Japan as an Ethno-Nationalist Immigrant Society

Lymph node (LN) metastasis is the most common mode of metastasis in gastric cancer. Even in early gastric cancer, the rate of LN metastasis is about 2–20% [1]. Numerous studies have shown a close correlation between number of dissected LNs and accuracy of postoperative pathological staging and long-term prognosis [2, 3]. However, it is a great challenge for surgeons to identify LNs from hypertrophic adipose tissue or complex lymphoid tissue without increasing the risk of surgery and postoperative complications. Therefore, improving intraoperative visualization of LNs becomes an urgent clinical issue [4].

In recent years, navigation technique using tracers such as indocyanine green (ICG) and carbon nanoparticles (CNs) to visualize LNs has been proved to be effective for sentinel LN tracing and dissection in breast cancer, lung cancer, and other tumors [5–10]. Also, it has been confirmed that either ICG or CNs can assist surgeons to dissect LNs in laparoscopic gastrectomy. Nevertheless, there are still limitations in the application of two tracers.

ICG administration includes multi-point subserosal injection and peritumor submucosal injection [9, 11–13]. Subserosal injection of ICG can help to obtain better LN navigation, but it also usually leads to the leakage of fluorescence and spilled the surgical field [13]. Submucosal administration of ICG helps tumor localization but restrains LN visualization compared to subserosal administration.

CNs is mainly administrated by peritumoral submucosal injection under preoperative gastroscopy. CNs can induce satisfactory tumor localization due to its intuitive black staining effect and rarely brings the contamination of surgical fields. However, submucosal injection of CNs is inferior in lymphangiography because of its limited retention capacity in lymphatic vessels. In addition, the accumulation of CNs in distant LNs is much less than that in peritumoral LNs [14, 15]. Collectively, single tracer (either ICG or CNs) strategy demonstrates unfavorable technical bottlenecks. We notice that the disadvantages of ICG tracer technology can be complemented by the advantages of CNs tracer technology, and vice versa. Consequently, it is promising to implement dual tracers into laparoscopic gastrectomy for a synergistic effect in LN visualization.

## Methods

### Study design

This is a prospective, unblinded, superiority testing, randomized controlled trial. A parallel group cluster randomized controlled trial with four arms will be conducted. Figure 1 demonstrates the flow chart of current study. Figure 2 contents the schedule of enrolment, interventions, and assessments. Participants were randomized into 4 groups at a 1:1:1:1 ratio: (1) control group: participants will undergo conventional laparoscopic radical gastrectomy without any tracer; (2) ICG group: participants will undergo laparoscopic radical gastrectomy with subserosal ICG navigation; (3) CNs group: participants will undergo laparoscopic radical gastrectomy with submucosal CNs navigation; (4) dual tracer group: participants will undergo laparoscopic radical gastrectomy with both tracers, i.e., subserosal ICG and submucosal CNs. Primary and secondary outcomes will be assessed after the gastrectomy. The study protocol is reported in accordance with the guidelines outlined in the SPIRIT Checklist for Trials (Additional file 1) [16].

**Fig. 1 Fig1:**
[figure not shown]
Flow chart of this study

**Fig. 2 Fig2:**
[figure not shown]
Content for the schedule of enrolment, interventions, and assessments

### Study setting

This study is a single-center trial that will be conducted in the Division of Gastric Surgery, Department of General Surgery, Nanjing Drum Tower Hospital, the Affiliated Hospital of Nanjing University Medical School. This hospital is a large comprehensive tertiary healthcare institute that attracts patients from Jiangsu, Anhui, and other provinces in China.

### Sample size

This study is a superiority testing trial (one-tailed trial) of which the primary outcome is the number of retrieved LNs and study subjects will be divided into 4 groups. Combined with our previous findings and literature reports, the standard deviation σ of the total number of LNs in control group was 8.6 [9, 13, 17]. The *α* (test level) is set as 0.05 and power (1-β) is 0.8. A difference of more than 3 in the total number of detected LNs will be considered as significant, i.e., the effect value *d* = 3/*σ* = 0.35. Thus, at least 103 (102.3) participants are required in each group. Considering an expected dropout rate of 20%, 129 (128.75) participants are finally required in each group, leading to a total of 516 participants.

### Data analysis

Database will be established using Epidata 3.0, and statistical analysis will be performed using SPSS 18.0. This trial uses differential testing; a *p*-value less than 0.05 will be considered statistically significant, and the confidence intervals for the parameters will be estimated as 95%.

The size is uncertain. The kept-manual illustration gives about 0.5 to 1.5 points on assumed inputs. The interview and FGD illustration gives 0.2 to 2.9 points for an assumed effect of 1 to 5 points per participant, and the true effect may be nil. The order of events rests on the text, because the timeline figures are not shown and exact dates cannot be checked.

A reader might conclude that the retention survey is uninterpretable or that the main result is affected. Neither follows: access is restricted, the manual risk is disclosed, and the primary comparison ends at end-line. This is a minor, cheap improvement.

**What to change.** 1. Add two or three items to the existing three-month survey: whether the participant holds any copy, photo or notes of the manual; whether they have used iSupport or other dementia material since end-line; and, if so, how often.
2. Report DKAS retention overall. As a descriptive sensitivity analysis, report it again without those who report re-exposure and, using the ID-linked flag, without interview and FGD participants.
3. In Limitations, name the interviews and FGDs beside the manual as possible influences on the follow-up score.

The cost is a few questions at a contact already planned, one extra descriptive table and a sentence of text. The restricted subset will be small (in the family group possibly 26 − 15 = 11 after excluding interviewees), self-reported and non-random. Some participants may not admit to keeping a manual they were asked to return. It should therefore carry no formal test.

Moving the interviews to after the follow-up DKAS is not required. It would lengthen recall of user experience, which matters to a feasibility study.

This introductory chapter provides an overview of Japan as an immigrant country. Japan has become an immigrant country de facto. Starting in the 1980s, to stave off economic decline caused by labor shortage and in the name of internationalization, Japan has tried different programs to bring in foreign workers. In 2012, Japan became one of the most liberal states in its policies for granting permanent residency to highly skilled migrants. As a result, the population of foreigners has been rising for the past three decades and is likely to increase significantly in the near future. Why, then, do both the Japanese government and people inside and outside Japan hesitate to accept the discourse of immigration and the reality of its transformation into an immigrant society? This hesitation has to do with Japan's ethno-nationalist self-identity and the widespread myth surrounding its monoethnic nationhood, on the one hand, and the conventional, albeit anachronistic, definition of “immigrant country” and the difficulty for people to associate an immigrant country with an ethno-nationalist one, on the other hand.
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